Ma Yongzhen is a tough dude working shitty jobs with his useless friend Cheng Kang-Yeh. Ma is introduced beating up a landlord, so he’s got our sympathy, though he seems to beat up pretty much everyone he comes across… this is fine, since it’s established that everyone in town’s a crook. Ma has annoyingly high standards, is poor and homeless and will accept nothing from anyone – though as principled as he seems, his dream is to ride in his own carriage with a fancy cigarette holder. He wanders into a brutal gang fight and takes on 20 guys armed with knives and hatchets, which gains him the attention of the local bosses, beginning his brief, violent career in organized crime. He’s finally ambushed in a teahouse by Boss Yang (Nan Chiang) and takes a hatchet to the torso, but doesn’t go down before killing everyone in the room. Good action scenes – I could watch about 300 more of these movies, and fortunately that’s how many they made.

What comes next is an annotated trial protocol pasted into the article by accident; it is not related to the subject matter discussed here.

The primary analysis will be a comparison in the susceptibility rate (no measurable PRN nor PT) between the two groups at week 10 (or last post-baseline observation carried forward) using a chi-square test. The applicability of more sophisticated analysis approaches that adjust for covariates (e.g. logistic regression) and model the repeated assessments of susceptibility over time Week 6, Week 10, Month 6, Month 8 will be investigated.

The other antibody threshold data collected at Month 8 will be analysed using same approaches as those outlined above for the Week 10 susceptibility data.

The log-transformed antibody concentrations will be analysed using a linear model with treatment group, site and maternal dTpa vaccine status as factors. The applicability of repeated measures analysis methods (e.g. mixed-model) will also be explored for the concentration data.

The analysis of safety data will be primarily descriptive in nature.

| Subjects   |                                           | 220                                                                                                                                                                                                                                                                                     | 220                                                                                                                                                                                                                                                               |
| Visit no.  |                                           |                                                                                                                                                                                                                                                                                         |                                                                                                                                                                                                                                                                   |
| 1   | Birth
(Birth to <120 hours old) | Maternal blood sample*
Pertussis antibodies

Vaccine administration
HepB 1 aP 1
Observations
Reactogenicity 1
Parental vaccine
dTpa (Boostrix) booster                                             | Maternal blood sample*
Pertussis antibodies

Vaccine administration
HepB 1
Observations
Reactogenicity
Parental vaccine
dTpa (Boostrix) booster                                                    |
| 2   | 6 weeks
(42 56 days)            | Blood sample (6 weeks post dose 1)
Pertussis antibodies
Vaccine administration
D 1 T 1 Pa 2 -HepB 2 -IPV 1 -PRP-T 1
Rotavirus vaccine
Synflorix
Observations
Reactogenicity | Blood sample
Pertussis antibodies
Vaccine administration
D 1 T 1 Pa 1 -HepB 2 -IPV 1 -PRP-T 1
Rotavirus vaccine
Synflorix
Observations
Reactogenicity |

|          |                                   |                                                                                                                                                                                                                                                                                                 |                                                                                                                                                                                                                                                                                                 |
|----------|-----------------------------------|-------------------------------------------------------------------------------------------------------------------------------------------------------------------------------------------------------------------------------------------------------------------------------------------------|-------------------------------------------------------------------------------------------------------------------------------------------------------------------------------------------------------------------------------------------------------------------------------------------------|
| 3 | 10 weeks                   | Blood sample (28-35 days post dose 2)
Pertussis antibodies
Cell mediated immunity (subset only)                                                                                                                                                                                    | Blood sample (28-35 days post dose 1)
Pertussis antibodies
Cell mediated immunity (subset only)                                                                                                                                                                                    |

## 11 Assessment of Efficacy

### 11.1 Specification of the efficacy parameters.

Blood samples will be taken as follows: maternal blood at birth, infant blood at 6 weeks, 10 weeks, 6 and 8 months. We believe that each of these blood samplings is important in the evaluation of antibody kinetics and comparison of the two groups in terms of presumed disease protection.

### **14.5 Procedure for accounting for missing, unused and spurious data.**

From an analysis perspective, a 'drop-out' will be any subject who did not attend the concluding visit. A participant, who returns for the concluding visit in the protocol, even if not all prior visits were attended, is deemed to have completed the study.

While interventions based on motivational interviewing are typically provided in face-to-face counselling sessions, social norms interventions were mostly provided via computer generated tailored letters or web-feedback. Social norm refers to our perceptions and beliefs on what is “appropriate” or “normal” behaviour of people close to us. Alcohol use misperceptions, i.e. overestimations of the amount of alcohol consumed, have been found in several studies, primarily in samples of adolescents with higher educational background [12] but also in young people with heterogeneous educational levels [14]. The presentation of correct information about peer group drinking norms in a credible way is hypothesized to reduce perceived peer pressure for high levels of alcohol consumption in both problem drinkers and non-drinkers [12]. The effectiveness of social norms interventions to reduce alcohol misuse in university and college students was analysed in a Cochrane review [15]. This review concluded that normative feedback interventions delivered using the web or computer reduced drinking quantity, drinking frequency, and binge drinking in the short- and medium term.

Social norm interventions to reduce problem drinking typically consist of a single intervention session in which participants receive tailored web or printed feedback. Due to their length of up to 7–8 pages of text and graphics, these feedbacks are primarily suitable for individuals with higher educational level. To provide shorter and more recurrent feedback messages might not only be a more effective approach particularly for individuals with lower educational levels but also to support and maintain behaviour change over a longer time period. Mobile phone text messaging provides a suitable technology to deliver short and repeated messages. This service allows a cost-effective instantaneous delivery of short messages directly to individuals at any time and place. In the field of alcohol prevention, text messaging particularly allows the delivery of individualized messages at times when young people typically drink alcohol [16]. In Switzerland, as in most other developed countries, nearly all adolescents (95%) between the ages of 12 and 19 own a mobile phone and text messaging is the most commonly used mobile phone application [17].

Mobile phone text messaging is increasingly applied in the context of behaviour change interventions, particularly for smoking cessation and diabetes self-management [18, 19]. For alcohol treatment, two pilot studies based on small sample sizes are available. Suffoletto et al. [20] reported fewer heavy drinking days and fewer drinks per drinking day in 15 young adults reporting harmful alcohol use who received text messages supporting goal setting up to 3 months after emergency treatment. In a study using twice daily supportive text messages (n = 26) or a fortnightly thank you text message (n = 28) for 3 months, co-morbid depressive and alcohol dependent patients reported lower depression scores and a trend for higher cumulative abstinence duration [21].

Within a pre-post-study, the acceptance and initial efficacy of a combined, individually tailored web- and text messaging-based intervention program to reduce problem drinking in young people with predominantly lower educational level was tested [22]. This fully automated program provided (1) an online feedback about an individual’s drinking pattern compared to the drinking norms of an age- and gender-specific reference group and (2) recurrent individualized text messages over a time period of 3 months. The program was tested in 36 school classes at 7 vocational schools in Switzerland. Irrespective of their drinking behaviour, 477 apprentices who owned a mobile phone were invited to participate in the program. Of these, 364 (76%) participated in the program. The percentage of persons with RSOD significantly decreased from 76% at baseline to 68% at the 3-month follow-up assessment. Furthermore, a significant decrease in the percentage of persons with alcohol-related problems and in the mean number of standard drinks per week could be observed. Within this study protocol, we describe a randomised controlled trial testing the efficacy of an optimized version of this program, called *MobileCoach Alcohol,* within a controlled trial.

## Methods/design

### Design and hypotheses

Ma and his idol David Chiang (Legend of the Seven Golden Vampires):
Scar-faced Boss Fan (Yi Feng of Fist of Fury the same year) and his yes-man:
Fang Kang is a loyal soldier, the lower-class son of a servant who died saving the master’s life. The master takes this seriously, but the younger generation does not, and master’s daughter Pei-er cuts off his arm. A bleeding Kang is rescued by a cute girl called Chiao Chiao who happens to guard a book of secret fighting techniques. He perfects his one-armed swordsmanship, returns in time to save his master from baddies Smiling Tiger (Ti Tang) and Long-Armed Devil (Chih-Ching Yang), who have been easily killing the master’s men by clamping their swords then knifing them with the other arm. Even after the master’s men see how this approach works, they keep getting killed because they have only one fighting tactic. One-arm with his broken sword is immune to the clamp, kicks everyone’s ass then retires with his Chiao.
Lot of people standing still and talking, but some inventive editing (between and within scenes) makes up for that somewhat. IMDB calls star Yu Wang “the first screen hero of modern Chinese cinema” and shows him appearing in seven one-armed movies (including major crossover Zatoichi Meets the One-Armed Swordsman).